Georgia's Railroad History & Heritage --
Twenty Years Online
2019 marks the twentieth year of this website, which first went online in 1999 as a MindSpring personal web page. The railga.com domain came in October of 2002.
The project actually began, however, in the mid-1980s during a hike along the abandoned Seaboard line between Rockmart and Dallas. Wondering about the history of that railroad soon lead to many hours in three university libraries making hundreds of notes on the complicated genealogy of Georgia's railroads. During my research, I discovered that answering one question about a railroad's line of ancestry just leads to more questions about earlier ancestors and more time spent in libraries and archives.
In 1991, the State Historic Preservation Office, in partnership with the Georgia Rails Into Trails Society and the Trust for Public Land, published The Statewide Railroad Industry Context. This impressive 190-page work, authored by Alexandra C. de Kok, identified nearly all of the abandoned railroad rights of way in Georgia and included dates of construction, abandonment, and railroad company mergers. Because the project's purpose was historic preservation, it also had basic information on several types of remaining historic railroad structures such as depots and trestles.
The publication filled in many of the gaps in my research. It also suggested to me that our state's railroad heritage was as worthy of study as its railroad history. Unfortunately, it did not answer the question of what I should do with all of my notes. I had been thinking about using them as the basis of a book, but I was fairly certain that that would be a money-losing proposition.
Four years later, in 1995, Les Winn published such a book: Ghost Trains & Depots of Georgia (1833-1933), a history of the first one hundred years of the state's railroads and their depots. This unforeseen event told me clearly what do to with my railroad history notes: nothing. Besides, I was involved in another project, one more interesting at the time (and more fattening), a guidebook to Georgia's barbecue places. The Peach State Glove Box Guide to Bar-B-Que was published by Longstreet Press in May 1997.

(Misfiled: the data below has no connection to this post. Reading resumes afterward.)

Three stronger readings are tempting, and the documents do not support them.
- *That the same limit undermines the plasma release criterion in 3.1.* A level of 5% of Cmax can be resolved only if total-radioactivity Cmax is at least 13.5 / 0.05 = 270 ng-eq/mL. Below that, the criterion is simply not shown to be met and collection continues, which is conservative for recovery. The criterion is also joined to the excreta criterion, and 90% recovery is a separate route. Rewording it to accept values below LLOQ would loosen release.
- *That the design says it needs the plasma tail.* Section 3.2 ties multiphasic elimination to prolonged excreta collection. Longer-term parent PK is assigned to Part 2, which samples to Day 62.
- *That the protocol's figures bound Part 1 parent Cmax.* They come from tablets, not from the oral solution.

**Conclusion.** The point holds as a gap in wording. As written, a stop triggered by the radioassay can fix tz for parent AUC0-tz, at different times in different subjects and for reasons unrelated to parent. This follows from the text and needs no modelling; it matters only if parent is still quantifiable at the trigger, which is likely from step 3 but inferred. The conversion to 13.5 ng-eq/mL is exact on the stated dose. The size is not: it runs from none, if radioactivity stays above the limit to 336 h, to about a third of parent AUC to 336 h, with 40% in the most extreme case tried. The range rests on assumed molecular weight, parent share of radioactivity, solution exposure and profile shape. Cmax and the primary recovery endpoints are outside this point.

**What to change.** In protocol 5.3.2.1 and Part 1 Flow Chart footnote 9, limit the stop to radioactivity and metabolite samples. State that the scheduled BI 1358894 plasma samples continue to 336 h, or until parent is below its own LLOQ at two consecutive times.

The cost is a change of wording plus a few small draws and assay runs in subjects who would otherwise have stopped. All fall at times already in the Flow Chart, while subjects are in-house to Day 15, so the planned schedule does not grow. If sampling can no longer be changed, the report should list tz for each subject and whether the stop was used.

After the barbecue book, I kept coming back to the railroad project but did not have a clear idea of where to go with it. In the meantime I bought several antique Georgia railroad maps and some old copies of the Official Guide of the Railways, first at used book stores and later on eBay. Somehow, seeing the early railroads on maps and reading their timetables made them more real than they seemed in my railroad notes.
The notes were originally written on index cards and later were typed into WriteNow, an application that was fine in its day, but seriously outmoded in the late 1990s. What I needed was an application that linked related information better than a word processor but one that was less difficult to learn and use than a database. HTML! That was the answer. And if I was going to put my notes into HTML, then I might as well make them widely available through a website.
I first created the site in GoLive CyberStudio, an HTML application that was quite easy to learn and use thanks to its mostly WYSIWYG approach. Today I'm using Dreamweaver.
As mentioned, the site was first hosted by MindSpring, an Atlanta company that merged into Earthlink in 2000. Soon afterwards, BellSouth installed DSL service in my neighborhood, so I switched to that option, obtained the railga.com domain, and started expanding the maps and photos on this website, which now number well into the thousands.
The amazing advances in computer and communications technology that have made this website possible have taken place in an astoundingly short time. After all, the first web page was created in 1990, not that long ago. It has been a fascinating period in our history. I wonder if Georgia's railroad pioneers of the 1830s felt the same way about their times.
RailGa.com. Georgia's Railroad History & Heritage. © Steve Storey.
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